Ultimate Fantasy 70 Disneyland Wedding
Let me begin by telling you my ultimate fantasy. I went to a retreat once in Florida, and the retreat house was in a little town just off the highway. It was called Disneyland. They had a really spectacular ride up there, and it was redecorated every night with stained glass windows that showed all the different fairy tales that had been made into the castle. And I got to go up there and look at the stained glass windows. And I was blown away. I mean, I’ve always been an outdoors person, but I had never seen stained glass windows until I went to Disneyland.
Roy, what would you like to say to someone who has never been to Disneyland?
What would you like to say to someone who has been to Disneyland but hasn’t been to a wedding?
Guests. Please. I remember five years ago I went to a wedding in Manhattan and there were twenty or thirty thousand people there. There was a reception, and it was just enormous, and there was a throne and a chair and a thousand flowers and everything. And I stood at the far end of the dais and could see this purple cucuirass coming out of that throne, and in that throne were the faces of all the people who had come to say their vows. And I could see, on the far end of that throne, that this purple mantle had these gems. Surprise, surprise. And the jewels glittered. Platinum. Diamonds. Amethyst. Topaz.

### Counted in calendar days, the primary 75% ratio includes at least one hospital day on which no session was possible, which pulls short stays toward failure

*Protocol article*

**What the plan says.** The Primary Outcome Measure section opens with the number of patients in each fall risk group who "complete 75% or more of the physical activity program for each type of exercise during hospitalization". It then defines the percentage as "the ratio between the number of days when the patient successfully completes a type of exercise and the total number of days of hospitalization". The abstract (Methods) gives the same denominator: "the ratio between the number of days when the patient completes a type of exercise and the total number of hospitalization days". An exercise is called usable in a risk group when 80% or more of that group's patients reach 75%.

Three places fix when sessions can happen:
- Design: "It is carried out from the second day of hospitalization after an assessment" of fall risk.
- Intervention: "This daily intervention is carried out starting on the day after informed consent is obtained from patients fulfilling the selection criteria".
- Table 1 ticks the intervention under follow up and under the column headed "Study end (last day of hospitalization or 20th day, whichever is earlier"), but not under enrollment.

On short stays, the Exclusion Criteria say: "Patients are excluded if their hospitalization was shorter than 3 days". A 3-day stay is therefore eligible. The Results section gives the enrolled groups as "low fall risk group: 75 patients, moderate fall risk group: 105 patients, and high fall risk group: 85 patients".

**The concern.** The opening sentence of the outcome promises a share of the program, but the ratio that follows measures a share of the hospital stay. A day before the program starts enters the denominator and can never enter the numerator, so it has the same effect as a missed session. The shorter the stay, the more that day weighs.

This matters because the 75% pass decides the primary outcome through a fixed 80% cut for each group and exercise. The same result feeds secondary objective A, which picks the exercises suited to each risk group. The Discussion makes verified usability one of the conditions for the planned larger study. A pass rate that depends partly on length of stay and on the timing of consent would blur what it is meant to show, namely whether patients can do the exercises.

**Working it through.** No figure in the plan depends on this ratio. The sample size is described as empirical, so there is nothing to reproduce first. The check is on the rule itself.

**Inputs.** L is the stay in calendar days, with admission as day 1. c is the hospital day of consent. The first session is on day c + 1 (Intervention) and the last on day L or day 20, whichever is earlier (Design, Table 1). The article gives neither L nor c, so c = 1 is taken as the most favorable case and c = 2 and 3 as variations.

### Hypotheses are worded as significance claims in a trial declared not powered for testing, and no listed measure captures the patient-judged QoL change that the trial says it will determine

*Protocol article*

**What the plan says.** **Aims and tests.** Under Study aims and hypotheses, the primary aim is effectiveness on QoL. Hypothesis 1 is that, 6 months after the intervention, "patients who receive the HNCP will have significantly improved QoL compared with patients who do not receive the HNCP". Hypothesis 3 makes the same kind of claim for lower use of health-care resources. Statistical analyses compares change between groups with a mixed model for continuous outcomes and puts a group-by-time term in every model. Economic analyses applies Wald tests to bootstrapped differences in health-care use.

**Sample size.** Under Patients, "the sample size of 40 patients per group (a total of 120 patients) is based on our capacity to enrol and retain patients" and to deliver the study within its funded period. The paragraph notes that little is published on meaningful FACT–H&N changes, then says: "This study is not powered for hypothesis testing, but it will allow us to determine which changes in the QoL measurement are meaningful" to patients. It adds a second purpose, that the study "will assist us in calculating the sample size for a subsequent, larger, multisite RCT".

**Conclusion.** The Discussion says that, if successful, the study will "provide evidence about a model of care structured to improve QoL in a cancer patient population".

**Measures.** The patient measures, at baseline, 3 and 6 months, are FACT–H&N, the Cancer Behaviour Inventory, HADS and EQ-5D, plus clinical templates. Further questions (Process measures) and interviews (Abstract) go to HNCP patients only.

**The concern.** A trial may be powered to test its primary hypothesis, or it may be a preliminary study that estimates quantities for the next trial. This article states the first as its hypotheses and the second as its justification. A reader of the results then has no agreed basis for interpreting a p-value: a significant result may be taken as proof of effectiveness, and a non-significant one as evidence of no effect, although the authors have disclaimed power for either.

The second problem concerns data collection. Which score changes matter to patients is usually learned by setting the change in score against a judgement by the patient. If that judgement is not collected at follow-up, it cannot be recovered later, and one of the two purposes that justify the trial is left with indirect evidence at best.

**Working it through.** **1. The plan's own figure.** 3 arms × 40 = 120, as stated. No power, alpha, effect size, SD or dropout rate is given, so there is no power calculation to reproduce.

No. No. No. Let me ask you something.
You said surprise.
Have you ever been to a wedding in Manhattan and seen the same purple casserole that you saw the night of the wedding garnished with fifteen garnets? Have you ever been to a wedding in Manhattan and seen that purple velvet couch, and the purple velvet box that holds it, and the purple paper lantern suspended from the ceiling? Have you ever been to a wedding in Manhattan and seen that? And what do you think is on the far end of that throne? Platinum? Diamonds?
What does it mean for sexuality to be lived as oriented? What difference does it make what or who we are oriented toward in the very direction of our desire? If orientation is a matter of how we reside in space, then sexual orientation might also be a matter of residence, of how we inhabit spaces, and who or what we inhabit spaces with. After all, queer geographers have shown us how spaces are sexualized. If we foreground the concept of “orientation,” then we can retheorize this sexualization of space as well as the spatiality of sexual desire. What would it mean for queer studies if we were to pose the question of the orientation of sexual orientation as a phenomenological question?
Let me begin by telling you my ultimate fantasy. . .
- Queer AI
- Trained Model
- Perplexity 0.9
- Seed 994, 992
Prompt adapted from Queer Phenomenology by Sara Ahmed